Davis: IT to see 15 percent boost

Rep. Tom Davis, (R-Va.), the newly named chairman of the House Government Reform Committee, said Jan. 16 that the Bush administration wants to increase the federal information technology budget by about 15 percent in fiscal 2004.

The president's budget will be officially released Feb. 3, but Davis said it is likely that the budget will focus on using IT to increase security and information gathering to thwart terrorist threats. The IT budget request will likely to be about 15 percent more than the baseline fiscal 2002 budget that included $45 billion for IT, he said.

As the Bush administration puts the final touches on the fiscal 2004 budget, most agencies are still waiting for their fiscal 2003 funds nearly one full quarter into the new fiscal year.

Budget politics continue to dominate Capitol Hill this week as lawmakers struggle to pass a budget for this year that includes new money for IT. The fiscal year started in October 2002.

The Senate on Jan. 16 rejected a Democratic effort to pump $4 billion into the budget to protect ports, nuclear plants and other facilities.

As Davis organizes his new committee, he said he would be looking at "getting the best services, the best value for the dollar."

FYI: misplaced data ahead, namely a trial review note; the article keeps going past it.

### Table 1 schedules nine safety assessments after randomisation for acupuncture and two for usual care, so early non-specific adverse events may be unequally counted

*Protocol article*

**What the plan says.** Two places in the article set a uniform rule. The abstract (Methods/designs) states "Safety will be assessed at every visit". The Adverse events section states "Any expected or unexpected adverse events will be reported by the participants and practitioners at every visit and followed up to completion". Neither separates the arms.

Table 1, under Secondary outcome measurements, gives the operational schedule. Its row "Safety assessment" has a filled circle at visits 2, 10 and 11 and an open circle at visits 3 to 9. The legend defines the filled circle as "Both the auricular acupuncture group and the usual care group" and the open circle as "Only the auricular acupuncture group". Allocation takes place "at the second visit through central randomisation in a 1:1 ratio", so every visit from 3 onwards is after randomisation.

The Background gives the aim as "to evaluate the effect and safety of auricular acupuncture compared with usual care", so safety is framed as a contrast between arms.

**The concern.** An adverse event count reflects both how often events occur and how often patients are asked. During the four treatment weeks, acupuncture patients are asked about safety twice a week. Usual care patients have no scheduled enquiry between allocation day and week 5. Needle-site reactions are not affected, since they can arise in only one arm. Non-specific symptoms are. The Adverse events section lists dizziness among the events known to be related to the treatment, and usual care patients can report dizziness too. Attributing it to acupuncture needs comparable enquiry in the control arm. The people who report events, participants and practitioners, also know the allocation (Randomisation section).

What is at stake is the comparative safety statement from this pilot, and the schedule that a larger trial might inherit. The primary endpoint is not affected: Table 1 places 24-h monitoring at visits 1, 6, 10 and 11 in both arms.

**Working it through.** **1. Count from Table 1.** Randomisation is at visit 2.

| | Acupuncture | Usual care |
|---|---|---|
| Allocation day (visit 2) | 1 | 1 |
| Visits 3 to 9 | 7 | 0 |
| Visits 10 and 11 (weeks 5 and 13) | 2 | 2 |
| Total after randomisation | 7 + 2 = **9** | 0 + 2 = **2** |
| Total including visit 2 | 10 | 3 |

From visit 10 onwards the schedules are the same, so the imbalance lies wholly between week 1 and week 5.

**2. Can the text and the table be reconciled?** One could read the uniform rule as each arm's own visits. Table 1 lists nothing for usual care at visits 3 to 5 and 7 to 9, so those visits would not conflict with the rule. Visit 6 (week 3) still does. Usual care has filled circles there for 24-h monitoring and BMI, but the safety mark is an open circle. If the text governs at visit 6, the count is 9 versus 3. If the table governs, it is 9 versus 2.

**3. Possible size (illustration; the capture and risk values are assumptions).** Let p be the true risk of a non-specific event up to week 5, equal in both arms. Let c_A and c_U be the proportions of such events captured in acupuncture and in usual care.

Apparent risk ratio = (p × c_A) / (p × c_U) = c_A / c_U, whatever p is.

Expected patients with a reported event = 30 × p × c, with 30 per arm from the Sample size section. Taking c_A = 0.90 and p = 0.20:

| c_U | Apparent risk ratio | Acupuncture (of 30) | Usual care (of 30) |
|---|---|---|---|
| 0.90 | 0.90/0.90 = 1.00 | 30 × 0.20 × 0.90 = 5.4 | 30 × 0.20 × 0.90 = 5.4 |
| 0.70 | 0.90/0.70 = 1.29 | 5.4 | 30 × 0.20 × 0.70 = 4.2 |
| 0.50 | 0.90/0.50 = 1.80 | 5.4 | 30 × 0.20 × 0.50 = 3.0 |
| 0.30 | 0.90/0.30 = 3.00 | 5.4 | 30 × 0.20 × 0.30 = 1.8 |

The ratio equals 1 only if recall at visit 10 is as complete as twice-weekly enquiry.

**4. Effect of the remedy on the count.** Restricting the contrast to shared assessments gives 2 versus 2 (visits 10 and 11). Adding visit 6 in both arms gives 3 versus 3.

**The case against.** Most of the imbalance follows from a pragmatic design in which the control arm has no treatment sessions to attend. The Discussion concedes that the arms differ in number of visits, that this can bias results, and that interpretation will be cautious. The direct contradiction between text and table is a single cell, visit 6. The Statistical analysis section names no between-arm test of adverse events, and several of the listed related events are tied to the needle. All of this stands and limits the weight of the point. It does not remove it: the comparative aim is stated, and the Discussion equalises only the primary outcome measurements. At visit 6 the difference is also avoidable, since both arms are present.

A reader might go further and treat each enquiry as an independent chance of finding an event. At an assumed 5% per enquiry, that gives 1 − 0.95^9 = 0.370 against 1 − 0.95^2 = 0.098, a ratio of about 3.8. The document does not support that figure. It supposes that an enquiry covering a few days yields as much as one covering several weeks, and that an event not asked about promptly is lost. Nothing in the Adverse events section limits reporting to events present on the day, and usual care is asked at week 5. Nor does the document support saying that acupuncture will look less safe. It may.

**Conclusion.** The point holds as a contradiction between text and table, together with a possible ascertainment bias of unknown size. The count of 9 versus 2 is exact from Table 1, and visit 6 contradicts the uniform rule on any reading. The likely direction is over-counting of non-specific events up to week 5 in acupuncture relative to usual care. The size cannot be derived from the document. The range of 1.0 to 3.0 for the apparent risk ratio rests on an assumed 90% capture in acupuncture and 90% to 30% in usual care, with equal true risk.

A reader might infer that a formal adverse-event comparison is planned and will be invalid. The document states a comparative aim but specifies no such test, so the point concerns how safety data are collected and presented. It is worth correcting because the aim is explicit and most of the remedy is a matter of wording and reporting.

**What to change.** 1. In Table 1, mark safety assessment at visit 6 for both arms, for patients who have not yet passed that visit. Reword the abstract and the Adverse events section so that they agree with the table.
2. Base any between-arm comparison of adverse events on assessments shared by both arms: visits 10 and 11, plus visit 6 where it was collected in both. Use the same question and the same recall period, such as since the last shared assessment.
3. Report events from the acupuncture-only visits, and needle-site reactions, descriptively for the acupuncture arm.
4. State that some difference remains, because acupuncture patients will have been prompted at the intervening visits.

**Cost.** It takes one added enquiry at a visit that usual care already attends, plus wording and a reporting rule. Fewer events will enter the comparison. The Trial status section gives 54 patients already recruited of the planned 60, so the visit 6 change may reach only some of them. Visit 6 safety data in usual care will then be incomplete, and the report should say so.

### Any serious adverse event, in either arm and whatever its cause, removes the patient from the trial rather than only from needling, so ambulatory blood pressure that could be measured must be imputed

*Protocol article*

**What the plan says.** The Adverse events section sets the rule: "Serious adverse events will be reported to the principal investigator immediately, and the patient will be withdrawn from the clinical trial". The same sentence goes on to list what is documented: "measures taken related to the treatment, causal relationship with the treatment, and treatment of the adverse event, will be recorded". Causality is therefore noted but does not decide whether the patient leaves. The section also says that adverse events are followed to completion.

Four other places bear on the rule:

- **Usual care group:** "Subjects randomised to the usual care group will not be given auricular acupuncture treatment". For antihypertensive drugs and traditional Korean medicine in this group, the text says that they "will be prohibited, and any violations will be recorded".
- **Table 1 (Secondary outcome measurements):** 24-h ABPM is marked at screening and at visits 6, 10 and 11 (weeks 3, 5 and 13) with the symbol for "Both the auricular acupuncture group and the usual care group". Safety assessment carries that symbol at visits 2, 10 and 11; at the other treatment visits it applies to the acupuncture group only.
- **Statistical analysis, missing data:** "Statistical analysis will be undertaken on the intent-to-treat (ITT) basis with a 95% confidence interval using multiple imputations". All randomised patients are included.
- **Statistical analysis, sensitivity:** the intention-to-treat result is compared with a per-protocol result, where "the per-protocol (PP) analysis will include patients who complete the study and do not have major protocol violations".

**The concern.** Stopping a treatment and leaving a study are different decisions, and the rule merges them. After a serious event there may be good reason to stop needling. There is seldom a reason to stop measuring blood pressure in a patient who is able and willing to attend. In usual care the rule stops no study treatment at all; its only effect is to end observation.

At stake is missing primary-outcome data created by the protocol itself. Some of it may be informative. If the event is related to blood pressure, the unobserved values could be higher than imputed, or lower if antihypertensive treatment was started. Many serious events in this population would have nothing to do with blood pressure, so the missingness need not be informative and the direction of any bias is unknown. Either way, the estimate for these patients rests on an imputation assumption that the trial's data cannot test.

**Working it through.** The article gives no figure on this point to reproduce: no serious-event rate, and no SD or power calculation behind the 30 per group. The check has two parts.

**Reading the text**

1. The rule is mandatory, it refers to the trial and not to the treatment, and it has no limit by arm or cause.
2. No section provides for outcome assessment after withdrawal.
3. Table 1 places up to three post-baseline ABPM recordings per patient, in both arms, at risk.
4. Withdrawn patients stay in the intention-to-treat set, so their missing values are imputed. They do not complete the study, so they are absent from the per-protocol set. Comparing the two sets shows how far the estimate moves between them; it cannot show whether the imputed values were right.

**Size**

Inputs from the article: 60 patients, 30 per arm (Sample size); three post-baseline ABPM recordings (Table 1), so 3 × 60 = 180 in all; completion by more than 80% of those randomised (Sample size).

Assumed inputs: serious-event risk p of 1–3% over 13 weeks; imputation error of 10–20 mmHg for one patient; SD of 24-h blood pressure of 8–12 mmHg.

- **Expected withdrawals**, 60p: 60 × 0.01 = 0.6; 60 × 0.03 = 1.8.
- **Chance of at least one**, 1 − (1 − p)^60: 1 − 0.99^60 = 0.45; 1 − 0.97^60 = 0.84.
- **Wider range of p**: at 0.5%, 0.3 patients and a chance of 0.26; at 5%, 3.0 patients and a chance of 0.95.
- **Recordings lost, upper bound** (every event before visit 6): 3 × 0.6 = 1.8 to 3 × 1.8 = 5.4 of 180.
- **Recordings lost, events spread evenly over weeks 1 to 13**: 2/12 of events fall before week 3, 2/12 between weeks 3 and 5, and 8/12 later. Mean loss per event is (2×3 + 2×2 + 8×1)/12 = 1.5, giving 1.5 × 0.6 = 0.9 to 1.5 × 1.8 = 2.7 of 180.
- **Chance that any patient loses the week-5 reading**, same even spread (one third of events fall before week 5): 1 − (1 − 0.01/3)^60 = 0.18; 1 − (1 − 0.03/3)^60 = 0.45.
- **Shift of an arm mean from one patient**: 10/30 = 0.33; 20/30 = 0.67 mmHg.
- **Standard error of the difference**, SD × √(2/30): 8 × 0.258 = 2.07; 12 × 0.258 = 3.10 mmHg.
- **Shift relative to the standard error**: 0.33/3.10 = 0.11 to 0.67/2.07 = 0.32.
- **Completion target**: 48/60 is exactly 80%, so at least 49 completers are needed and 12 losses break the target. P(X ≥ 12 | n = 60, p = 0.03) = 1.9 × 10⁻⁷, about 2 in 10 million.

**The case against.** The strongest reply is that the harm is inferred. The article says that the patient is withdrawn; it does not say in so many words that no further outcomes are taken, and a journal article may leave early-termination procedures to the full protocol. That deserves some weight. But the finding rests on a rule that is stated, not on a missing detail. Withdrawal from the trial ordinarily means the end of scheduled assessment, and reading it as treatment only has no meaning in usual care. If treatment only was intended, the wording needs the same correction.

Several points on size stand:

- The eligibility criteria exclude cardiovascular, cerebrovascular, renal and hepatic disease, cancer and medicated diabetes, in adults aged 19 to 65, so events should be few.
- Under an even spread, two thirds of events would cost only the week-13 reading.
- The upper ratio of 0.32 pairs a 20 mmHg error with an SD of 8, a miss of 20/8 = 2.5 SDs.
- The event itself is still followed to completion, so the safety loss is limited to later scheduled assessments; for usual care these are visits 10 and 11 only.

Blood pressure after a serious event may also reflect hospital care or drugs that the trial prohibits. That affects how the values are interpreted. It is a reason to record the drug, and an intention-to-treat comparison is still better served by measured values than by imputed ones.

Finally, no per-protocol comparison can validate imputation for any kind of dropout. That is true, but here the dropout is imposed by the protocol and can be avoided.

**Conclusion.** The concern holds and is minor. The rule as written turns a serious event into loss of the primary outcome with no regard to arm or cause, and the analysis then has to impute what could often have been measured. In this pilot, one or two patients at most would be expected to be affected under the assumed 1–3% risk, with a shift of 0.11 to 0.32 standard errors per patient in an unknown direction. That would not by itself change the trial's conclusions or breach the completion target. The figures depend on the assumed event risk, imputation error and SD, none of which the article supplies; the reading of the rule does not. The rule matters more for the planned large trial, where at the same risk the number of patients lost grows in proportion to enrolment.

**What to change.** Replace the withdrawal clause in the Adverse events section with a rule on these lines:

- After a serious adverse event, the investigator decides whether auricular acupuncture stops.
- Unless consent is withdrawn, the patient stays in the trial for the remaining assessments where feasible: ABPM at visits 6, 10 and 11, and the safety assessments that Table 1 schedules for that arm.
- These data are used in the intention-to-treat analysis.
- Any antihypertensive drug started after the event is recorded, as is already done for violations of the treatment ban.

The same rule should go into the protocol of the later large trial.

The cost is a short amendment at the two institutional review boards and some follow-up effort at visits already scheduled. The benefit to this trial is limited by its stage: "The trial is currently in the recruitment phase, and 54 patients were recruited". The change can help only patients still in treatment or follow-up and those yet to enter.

"Some of the modernization programs are going well. Some of them aren't. That's where the decision is going to be made if they are still stovepipes. It is not acceptable in this day and age," Davis told Federal Computer Week in a telephone interview.


    pentagon cloud

    Court orders temporary block on JEDI

    JEDI, the Defense Department’s multi-billion-dollar cloud procurement, is officially on hold, according to a federal court announcement Feb. 13.

  • Defense
    mock-up of the shore-based Aegis Combat Information Center

    Pentagon focuses on research, cyber in 2021 budget request

    The Defense Department wants to significantly increase funds for research, cyber, and cloud.

Stay Connected


Sign up for our newsletter.

I agree to this site's Privacy Policy.